In this picture taken by the Cassini spacecraft the two large craters on Tethys near the line where day fades to night seem to be looking at Saturn. (Click the image to embiggen it.)
The shadowing on the craters caused by being near Tethys’ terminator throws their topography into sharp relief. The larger, southernmost of the two shows a more complex structure. Its central peak is probably the result of the surface reacting to the violent post-impact excavation of the crater. The northern crater doesn’t have a similar feature. The impact was likely too small to form a central peak, or the composition of the material in the immediate vicinity couldn’t support the formation of a central peak.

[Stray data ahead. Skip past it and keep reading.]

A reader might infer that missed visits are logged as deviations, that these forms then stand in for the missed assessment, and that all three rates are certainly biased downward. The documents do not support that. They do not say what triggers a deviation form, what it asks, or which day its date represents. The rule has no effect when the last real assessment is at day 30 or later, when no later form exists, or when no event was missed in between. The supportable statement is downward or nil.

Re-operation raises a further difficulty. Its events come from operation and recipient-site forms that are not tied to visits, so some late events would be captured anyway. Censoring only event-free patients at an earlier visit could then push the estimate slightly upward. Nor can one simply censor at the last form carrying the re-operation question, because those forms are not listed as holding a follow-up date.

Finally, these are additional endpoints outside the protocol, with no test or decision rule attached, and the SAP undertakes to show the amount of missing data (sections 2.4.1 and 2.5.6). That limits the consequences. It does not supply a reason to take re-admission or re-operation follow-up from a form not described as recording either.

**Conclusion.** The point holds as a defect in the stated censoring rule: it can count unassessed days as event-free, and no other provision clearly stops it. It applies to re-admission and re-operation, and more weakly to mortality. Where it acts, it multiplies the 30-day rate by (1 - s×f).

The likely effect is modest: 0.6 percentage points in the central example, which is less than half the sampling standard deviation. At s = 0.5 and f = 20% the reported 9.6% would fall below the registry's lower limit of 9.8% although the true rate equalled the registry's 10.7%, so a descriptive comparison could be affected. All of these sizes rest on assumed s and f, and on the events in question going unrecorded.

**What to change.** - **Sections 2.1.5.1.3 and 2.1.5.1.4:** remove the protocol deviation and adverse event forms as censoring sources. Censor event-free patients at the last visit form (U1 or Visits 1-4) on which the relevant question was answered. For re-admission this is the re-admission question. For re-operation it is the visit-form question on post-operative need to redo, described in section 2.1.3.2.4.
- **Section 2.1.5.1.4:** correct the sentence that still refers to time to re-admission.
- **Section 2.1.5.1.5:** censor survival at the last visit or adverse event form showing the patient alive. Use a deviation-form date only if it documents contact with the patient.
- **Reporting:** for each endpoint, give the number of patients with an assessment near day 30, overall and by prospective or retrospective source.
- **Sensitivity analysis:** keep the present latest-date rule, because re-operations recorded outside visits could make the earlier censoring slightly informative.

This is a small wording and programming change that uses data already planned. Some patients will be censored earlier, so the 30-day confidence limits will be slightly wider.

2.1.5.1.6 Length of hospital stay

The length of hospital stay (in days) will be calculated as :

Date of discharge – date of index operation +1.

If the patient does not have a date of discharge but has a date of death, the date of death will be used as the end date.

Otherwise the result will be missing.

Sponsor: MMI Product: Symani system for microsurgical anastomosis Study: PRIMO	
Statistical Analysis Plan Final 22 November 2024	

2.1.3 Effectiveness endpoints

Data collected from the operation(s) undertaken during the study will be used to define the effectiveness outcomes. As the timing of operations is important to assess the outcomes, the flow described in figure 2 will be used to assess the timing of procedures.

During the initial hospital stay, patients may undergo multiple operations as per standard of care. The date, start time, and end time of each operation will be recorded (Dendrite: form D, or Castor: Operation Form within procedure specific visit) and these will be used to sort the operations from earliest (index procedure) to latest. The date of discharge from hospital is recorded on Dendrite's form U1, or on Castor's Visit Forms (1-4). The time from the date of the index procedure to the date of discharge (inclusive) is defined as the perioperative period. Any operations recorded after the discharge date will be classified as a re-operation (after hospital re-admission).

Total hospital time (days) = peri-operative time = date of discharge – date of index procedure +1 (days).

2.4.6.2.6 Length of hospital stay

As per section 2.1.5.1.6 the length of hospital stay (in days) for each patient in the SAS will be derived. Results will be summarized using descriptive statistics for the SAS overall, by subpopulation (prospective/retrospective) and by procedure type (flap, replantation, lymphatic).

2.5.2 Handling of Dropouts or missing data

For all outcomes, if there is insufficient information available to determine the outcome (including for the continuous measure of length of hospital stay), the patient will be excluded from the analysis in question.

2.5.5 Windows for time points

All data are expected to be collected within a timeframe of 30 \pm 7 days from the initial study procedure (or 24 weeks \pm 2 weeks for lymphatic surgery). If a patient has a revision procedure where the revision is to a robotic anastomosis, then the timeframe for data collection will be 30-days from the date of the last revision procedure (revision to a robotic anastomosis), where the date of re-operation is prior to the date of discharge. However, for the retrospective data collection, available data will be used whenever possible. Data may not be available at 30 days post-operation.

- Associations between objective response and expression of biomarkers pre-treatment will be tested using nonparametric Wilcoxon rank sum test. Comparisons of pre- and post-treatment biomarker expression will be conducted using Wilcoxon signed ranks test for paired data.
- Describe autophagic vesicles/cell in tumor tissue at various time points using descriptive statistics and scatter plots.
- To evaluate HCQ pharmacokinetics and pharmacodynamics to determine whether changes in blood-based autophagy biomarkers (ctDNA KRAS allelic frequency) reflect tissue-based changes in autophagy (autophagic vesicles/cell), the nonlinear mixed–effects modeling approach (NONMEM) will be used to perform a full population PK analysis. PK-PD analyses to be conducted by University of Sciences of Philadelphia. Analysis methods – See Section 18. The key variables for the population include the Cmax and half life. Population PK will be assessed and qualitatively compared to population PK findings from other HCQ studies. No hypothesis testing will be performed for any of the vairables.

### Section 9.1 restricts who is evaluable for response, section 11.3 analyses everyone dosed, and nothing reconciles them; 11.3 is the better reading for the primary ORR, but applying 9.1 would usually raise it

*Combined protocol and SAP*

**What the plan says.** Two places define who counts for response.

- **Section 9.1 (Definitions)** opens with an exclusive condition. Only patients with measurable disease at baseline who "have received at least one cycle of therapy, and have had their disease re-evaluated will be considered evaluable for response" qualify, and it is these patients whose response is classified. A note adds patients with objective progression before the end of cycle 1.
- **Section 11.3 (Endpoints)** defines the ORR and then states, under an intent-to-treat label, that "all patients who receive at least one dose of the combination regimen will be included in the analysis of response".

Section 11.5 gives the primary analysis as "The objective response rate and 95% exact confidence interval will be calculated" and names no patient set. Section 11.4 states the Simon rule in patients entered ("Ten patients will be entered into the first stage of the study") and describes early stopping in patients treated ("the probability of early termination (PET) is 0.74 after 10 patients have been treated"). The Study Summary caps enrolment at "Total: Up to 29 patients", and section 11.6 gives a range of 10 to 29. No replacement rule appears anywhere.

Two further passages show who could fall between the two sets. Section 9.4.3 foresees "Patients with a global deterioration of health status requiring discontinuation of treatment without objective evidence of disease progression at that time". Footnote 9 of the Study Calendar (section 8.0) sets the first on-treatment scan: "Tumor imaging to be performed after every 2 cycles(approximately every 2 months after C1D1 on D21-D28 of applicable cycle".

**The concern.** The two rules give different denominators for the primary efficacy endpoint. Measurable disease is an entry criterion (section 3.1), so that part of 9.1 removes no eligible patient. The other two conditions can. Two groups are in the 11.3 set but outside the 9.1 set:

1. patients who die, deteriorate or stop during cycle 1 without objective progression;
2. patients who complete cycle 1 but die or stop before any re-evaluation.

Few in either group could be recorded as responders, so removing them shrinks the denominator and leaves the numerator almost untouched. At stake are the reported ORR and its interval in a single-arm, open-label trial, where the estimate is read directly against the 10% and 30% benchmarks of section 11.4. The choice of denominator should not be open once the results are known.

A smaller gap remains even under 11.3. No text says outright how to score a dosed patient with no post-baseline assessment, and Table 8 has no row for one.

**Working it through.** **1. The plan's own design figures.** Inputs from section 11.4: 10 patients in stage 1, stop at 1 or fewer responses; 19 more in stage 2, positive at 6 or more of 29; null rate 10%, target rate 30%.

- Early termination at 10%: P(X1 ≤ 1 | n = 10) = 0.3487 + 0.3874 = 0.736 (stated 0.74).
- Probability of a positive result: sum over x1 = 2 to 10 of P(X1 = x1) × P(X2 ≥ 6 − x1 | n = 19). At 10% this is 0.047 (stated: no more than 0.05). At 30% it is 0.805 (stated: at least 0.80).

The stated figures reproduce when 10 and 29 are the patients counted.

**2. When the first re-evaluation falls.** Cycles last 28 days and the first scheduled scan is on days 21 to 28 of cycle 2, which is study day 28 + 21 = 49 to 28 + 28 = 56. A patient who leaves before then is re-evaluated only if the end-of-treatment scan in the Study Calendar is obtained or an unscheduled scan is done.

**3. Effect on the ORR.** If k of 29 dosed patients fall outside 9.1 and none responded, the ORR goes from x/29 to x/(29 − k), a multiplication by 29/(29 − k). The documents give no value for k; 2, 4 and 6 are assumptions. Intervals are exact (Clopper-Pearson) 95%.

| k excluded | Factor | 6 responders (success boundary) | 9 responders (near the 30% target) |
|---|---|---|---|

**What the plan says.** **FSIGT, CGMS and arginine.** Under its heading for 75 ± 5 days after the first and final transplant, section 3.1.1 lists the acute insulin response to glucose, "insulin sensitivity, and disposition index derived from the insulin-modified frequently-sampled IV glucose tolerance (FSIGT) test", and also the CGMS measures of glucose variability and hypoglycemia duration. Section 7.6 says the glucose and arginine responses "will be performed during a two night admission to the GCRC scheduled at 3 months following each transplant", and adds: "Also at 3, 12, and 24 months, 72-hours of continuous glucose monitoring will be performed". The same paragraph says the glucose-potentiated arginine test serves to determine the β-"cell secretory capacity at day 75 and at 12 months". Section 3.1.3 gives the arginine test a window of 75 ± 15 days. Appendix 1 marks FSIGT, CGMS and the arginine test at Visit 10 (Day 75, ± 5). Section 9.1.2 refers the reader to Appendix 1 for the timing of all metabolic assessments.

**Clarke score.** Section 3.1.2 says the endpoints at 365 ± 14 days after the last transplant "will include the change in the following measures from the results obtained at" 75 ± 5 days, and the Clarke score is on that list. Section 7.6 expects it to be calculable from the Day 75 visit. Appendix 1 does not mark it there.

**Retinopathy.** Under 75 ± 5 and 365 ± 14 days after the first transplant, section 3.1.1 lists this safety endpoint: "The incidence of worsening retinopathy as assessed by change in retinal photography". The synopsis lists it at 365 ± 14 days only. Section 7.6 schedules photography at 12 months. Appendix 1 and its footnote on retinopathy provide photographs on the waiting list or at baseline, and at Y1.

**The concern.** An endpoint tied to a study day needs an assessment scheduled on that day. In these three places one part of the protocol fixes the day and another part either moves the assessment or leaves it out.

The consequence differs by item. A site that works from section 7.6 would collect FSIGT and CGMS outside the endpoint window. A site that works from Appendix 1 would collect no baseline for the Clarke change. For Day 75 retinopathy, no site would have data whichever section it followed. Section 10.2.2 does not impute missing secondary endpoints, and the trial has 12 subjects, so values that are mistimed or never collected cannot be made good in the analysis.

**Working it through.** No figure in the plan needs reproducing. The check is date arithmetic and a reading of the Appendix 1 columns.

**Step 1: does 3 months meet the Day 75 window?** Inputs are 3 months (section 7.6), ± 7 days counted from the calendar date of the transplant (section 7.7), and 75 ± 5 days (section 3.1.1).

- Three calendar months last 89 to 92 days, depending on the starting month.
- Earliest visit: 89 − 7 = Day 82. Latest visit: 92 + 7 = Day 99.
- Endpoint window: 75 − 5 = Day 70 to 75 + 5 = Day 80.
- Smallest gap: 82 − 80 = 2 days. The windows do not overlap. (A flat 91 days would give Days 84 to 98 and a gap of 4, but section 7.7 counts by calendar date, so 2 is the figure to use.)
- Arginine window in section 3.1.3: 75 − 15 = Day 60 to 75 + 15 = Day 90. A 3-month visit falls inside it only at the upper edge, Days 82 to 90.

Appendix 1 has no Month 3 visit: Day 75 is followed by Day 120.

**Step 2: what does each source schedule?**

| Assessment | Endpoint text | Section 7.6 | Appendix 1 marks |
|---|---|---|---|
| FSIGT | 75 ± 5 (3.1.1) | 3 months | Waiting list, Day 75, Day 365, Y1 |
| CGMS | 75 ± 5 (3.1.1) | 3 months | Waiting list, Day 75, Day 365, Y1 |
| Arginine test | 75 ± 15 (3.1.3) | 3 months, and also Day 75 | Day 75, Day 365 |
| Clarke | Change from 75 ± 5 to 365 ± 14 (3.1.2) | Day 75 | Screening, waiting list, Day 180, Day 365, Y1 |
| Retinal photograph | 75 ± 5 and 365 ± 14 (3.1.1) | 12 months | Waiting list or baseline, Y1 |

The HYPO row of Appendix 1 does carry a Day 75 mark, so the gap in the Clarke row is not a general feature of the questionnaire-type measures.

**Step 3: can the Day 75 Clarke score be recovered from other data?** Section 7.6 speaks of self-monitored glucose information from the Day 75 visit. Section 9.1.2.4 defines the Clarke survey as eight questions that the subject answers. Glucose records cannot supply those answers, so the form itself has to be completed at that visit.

Image Credit: NASA